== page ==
The point is that regardless of one’s opinion of illegal immigration, it is beyond vile to gloat about a teenage boy getting a bullet in the head. It’s particularly grotesque that many of the people who post such comments consider themselves fine examples of American virtue and/or Christian compassion.

Just recently, I wrote that sending more troops to the border seemed odd unless they were authorized to use lethal force. And in such cases, “I doubt that all but the most hardened Minuteman will be indifferent to the inevitable sight of a gunned-down family.”

Clearly, I was wrong. Many Americans are so full of the milk of human kindness that it causes them not one pang of disgust to hear about a child shot down. In fact, to many, it may even be a cause for rejoicing.

I’ve written that the first step in immigration reform is to see the undocumented as humans, rather than as some virus that needs to be eradicated. This seemingly obvious statement, unfortunately, needs to be reiterated from time to time.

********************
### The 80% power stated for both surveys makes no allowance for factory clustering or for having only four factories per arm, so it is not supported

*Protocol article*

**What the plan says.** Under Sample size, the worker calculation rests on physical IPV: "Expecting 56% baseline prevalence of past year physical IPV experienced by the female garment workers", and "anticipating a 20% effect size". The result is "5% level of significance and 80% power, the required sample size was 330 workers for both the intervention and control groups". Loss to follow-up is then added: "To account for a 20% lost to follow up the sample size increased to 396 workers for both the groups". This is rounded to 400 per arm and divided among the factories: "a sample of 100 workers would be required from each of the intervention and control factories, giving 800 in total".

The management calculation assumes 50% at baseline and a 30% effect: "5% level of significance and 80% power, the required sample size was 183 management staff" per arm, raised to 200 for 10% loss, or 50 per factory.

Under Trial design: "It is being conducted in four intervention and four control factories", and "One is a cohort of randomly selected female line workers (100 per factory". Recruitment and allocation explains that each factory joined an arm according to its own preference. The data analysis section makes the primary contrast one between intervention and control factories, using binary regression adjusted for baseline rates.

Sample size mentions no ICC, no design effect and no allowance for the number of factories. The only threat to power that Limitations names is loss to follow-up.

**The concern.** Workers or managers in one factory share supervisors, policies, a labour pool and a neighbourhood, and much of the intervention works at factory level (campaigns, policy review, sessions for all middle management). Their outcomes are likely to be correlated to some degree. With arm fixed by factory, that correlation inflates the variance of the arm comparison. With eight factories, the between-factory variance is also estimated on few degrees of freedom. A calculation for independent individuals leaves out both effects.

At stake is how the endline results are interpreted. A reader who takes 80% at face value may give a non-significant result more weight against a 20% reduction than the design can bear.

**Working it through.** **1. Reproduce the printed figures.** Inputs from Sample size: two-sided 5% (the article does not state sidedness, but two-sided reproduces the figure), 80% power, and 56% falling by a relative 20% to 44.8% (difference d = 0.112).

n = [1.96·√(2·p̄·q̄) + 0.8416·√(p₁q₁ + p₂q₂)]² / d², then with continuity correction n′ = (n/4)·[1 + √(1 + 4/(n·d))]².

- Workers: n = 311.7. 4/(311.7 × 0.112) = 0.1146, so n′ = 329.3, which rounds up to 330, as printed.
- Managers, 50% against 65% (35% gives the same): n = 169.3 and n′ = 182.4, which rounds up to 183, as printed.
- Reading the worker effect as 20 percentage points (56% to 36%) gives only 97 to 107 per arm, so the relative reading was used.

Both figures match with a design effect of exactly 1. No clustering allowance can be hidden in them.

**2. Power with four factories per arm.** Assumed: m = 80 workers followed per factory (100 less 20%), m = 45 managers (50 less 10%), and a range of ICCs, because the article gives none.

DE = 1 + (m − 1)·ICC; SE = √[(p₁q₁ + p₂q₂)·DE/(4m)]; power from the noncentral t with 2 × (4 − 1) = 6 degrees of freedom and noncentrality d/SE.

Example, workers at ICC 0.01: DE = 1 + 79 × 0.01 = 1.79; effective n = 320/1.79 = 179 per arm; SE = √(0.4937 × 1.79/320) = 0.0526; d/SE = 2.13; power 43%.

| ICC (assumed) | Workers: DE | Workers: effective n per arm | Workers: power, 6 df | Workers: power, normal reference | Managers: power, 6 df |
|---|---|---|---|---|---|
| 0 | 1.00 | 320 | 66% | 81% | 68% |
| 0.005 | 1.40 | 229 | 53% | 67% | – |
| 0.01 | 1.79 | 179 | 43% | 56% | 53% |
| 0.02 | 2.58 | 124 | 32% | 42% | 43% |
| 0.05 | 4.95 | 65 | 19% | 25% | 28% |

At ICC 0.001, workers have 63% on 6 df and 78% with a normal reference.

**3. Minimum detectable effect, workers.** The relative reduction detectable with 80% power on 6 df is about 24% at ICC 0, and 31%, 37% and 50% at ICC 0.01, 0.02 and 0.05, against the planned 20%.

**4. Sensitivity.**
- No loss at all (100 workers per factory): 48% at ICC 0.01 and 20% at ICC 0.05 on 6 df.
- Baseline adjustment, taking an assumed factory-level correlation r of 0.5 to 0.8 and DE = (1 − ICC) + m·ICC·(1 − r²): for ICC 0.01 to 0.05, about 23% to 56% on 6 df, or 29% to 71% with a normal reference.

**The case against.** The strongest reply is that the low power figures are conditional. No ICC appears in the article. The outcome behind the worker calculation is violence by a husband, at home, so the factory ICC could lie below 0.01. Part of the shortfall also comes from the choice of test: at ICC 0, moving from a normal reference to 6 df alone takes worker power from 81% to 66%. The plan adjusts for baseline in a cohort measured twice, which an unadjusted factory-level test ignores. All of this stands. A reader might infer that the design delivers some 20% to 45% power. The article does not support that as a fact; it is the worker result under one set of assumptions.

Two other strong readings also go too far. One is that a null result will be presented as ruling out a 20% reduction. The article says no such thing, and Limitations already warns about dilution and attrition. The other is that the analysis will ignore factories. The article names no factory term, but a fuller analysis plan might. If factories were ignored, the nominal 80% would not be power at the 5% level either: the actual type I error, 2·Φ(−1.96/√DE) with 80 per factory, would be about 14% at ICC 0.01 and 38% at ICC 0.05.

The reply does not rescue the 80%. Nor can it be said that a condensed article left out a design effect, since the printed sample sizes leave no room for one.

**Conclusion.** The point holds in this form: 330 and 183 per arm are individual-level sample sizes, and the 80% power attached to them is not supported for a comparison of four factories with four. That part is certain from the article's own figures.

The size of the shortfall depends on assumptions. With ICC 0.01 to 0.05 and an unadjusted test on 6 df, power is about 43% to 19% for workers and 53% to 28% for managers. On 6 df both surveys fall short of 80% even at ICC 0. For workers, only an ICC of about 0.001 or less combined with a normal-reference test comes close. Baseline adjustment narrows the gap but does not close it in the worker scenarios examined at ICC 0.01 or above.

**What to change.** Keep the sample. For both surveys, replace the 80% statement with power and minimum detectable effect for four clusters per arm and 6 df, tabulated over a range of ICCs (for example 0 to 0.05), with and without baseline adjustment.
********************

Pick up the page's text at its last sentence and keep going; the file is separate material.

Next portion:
Again, when it comes to this case, I don’t know if the Border Patrol agent was justified or if he’s some trigger-happy nut. But it certainly isn’t un-American to ask the question.

Nor is it admirable to do online cartwheels when a teenager gets killed. And that’s true, as hard as it is for some people to believe, even if the kid is Mexican.


  • Barrio Imbroglio (An Abraxas Hernandez Mystery Book 1)
  • Calendar

    September 2017
    M T W T F S S
    « Aug    
     123
    45678910
    11121314151617
    18192021222324
    252627282930  
  • Share this Blog

    Bookmark and Share
  • Copyright © 1996-2010 Hispanic Fanatic. All rights reserved.
    Theme by ACM | Powered by WordPress